The whole idea that Shakespeare didn’t write Shakespeare’s plays is a load of crap. I feel safe saying this, having spent a chunk of my college years studying Elizabethan theater. (Think of me what you will on that account.) The makers of Anonymous feel differently, but that doesn’t matter for our purposes. After all, the casual moviegoers who see this period political thriller won’t take its version of history any more seriously than they took Shakespeare in Love. What matters is whether the movie is entertaining. I must admit, it sort of is.

FILMThe story picks up in the late 16th century, when the earl of Oxford, Edward de Vere (Rhys Ifans), hires unknown writer Ben Jonson (Sebastian Armesto) to pose as the author of the many stage plays that Vere has secretly written and stockpiled over the years. Vere wants his plays performed in public but can’t put his own name to them without endangering his precarious position in the court of Queen Elizabeth I (Vanessa Redgrave). Unfortunately, before Ben even reads the first play he’s given — Henry V — he gets huffy about his integrity and blabs about the arrangement to his actor buddy Will Shakespeare (Rafe Spall), a drunken narcissistic idiot who’s nevertheless shrewd enough to snake the credit from Ben when Henry V becomes a hit. Ben can only seethe while Will soaks up Vere’s money and the adulation of packed houses.

But wait! The historical backdrop that this movie presents is even more cracked than that: Vere and the queen (played in flashbacks by Jamie Campbell Bower and Joely Richardson) were secret lovers when they were younger, and their unacknowledged bastard son, the earl of Southampton (Xavier Samuel), becomes involved in Essex’s rebellion, which the movie depicts as an elaborate frame-up engineered by Vere’s brother-in-law and the queen’s royal advisor, a reptilian hunchback named Robert Cecil (Edward Hogg). The machinations of Vere and the queen to protect their son wind up securing the conspiracy to conceal Vere’s authorship. Oh, and Shakespeare is implicated in the murder of fellow playwright Christopher Marlowe (Trystan Gravelle, turning the estimable writer into a vicious gay caricature). All that’s missing is an alien abduction.


Anyone who believes this version of history has been grotesquely failed by our education system. The pity is, Essex’s rebellion is a compelling tale in its own right, with or without Shakespeare. (Shakespeare’s theater troupe was indeed tangentially involved with the plot.) That story — about an old woman clinging to power and long-faded youth by playing “favorites” off each other until one of them leads a half-assed uprising against her — received a worthy telling in Benjamin Britten’s opera Gloriana. The story we get here is low-grade soap opera, with illegitimate kids hidden all over England and a cheesy revelation that Cecil hits Vere with near the end. The non-Shakespeare writing in John Orloff’s script is unfortunate, with the young Vere shouting “My poems are my soul!” and a climactic scene with Ben blubbering to Vere “You are the soul of the age!” Whoever wrote Shakespeare’s plays is resting comfortably in his grave.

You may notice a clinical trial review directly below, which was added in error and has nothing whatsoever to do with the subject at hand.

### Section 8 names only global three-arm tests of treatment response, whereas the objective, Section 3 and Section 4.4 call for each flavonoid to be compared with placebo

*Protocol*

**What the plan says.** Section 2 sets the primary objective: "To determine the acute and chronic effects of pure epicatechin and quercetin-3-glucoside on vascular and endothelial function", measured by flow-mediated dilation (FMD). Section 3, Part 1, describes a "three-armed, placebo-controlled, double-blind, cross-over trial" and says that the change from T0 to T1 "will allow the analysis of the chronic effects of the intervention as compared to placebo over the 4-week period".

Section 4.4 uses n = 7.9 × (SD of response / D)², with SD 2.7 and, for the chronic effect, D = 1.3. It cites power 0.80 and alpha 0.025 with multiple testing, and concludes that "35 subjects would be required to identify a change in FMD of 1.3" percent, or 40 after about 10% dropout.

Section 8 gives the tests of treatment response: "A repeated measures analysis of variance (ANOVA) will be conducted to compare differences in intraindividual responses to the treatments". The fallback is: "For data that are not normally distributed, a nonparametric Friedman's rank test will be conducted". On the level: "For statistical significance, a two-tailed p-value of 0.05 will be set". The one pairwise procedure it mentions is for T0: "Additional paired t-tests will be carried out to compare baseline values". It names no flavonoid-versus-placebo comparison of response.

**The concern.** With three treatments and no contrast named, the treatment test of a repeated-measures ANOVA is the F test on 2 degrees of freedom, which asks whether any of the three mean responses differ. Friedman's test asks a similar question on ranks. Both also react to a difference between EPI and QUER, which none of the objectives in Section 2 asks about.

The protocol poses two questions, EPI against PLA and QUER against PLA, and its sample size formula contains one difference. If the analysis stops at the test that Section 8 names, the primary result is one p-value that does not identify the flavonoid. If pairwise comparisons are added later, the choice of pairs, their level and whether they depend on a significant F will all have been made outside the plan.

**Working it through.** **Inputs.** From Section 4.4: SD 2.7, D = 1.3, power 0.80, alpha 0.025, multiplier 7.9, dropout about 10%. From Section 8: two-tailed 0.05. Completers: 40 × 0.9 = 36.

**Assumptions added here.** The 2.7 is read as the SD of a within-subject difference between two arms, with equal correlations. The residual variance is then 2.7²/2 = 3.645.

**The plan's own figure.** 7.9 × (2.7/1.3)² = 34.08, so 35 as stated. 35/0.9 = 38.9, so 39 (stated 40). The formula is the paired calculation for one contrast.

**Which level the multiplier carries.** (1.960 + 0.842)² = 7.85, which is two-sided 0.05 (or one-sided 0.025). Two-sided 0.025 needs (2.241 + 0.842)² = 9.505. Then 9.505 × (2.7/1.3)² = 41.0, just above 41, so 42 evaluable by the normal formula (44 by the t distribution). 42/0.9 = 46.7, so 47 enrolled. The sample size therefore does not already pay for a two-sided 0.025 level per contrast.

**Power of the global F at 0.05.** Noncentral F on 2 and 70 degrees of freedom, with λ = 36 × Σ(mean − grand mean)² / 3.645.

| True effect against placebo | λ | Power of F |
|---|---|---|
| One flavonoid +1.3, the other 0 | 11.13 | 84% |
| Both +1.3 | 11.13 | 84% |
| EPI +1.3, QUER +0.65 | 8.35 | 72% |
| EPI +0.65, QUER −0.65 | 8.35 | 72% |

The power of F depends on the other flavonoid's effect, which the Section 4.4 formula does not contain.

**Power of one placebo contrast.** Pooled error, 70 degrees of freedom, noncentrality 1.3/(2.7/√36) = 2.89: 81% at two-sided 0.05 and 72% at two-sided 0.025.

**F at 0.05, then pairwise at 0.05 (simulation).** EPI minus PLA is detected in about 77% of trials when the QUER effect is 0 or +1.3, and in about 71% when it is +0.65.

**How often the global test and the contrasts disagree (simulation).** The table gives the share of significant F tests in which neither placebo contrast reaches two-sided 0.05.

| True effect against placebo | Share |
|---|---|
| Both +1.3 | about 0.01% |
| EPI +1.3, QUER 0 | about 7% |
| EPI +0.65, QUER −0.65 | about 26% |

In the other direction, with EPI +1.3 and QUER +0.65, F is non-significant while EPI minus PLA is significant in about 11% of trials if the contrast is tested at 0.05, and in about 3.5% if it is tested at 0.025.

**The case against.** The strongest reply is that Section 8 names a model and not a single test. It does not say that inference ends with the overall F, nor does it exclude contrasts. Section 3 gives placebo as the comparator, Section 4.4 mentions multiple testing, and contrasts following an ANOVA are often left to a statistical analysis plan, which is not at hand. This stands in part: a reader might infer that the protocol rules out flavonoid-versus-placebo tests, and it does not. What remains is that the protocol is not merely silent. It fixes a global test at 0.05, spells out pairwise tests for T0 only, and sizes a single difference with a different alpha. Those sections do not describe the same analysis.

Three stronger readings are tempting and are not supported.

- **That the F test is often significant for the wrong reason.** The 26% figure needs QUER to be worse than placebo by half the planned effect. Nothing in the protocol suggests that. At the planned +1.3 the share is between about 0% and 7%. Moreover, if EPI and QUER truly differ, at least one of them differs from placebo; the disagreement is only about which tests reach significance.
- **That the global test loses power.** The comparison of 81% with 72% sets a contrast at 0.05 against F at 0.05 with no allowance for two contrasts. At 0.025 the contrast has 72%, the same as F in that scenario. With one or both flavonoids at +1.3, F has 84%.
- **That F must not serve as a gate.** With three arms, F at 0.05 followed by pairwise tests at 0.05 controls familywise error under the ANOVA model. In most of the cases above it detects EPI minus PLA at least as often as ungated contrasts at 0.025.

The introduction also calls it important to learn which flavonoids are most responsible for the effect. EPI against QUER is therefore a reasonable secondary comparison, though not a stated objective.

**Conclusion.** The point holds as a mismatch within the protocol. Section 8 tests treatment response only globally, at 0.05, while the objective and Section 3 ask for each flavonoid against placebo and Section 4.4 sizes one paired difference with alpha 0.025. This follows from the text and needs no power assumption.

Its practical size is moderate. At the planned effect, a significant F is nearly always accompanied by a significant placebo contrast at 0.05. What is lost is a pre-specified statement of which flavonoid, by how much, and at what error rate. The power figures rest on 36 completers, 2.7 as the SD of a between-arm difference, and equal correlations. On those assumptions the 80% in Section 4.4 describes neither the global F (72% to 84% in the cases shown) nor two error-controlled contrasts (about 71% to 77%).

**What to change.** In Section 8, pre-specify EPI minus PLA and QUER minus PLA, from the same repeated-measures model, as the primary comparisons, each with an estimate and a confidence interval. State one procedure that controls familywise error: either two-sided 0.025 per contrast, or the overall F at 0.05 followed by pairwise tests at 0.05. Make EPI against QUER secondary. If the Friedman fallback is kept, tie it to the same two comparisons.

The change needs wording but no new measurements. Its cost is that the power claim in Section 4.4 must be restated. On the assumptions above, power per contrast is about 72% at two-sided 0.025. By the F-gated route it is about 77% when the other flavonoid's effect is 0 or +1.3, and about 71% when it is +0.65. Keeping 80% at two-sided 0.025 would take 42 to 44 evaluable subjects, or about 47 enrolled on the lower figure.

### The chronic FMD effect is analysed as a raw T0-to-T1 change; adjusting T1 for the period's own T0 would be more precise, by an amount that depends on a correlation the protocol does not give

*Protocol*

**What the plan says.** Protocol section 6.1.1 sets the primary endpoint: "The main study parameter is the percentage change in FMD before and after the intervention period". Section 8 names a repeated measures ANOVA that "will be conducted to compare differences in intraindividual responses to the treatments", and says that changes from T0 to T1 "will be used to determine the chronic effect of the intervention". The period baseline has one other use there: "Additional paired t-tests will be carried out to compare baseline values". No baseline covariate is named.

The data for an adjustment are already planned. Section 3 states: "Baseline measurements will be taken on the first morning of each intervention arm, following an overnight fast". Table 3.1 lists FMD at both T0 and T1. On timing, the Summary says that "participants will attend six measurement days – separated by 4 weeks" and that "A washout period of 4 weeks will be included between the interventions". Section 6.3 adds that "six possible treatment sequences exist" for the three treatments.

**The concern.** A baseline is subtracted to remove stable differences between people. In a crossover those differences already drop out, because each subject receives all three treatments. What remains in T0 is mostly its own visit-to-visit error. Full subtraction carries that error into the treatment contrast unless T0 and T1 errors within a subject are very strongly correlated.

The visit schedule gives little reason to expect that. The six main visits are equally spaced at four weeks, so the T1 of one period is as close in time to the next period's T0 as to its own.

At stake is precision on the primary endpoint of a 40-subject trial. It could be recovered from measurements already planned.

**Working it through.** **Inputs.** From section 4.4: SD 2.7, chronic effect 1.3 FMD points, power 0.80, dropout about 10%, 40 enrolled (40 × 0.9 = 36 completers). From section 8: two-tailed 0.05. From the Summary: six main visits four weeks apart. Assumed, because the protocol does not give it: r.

Despite all this, director Roland Emmerich — who’s better known for helming disaster porn like Independence Day and 2012 — keeps things moving reasonably well until the last half-hour or so and maintains the story’s intelligibility despite the script’s unnecessarily convoluted, flashback-heavy structure. He does well to capture the way the petty jealousies and backbiting of the theater world are mirrored in the weightier rivalries at court. He even introduces a nice touch when rain starts falling on the stage of the Globe Theatre while Hamlet (Mark Rylance) delivers his soliloquy. Emmerich also elicits good performances from his actors, especially Hogg and David Thewlis as Cecil’s father (and his predecessor as the queen’s advisor), a canny political operative who runs his household with the same ruthlessness and savagery that he uses to deal with traitors and foreign plots. These elements add up to make Anonymous into Emmerich’s best film. If that sounds but poison in jest, nevertheless this thing at least betters expectations, take it for all in all.




Starring Rhys Ifans and Vanessa Redgrave. Directed by Roland Emmerich. Written by

John Orloff. Rated PG-13.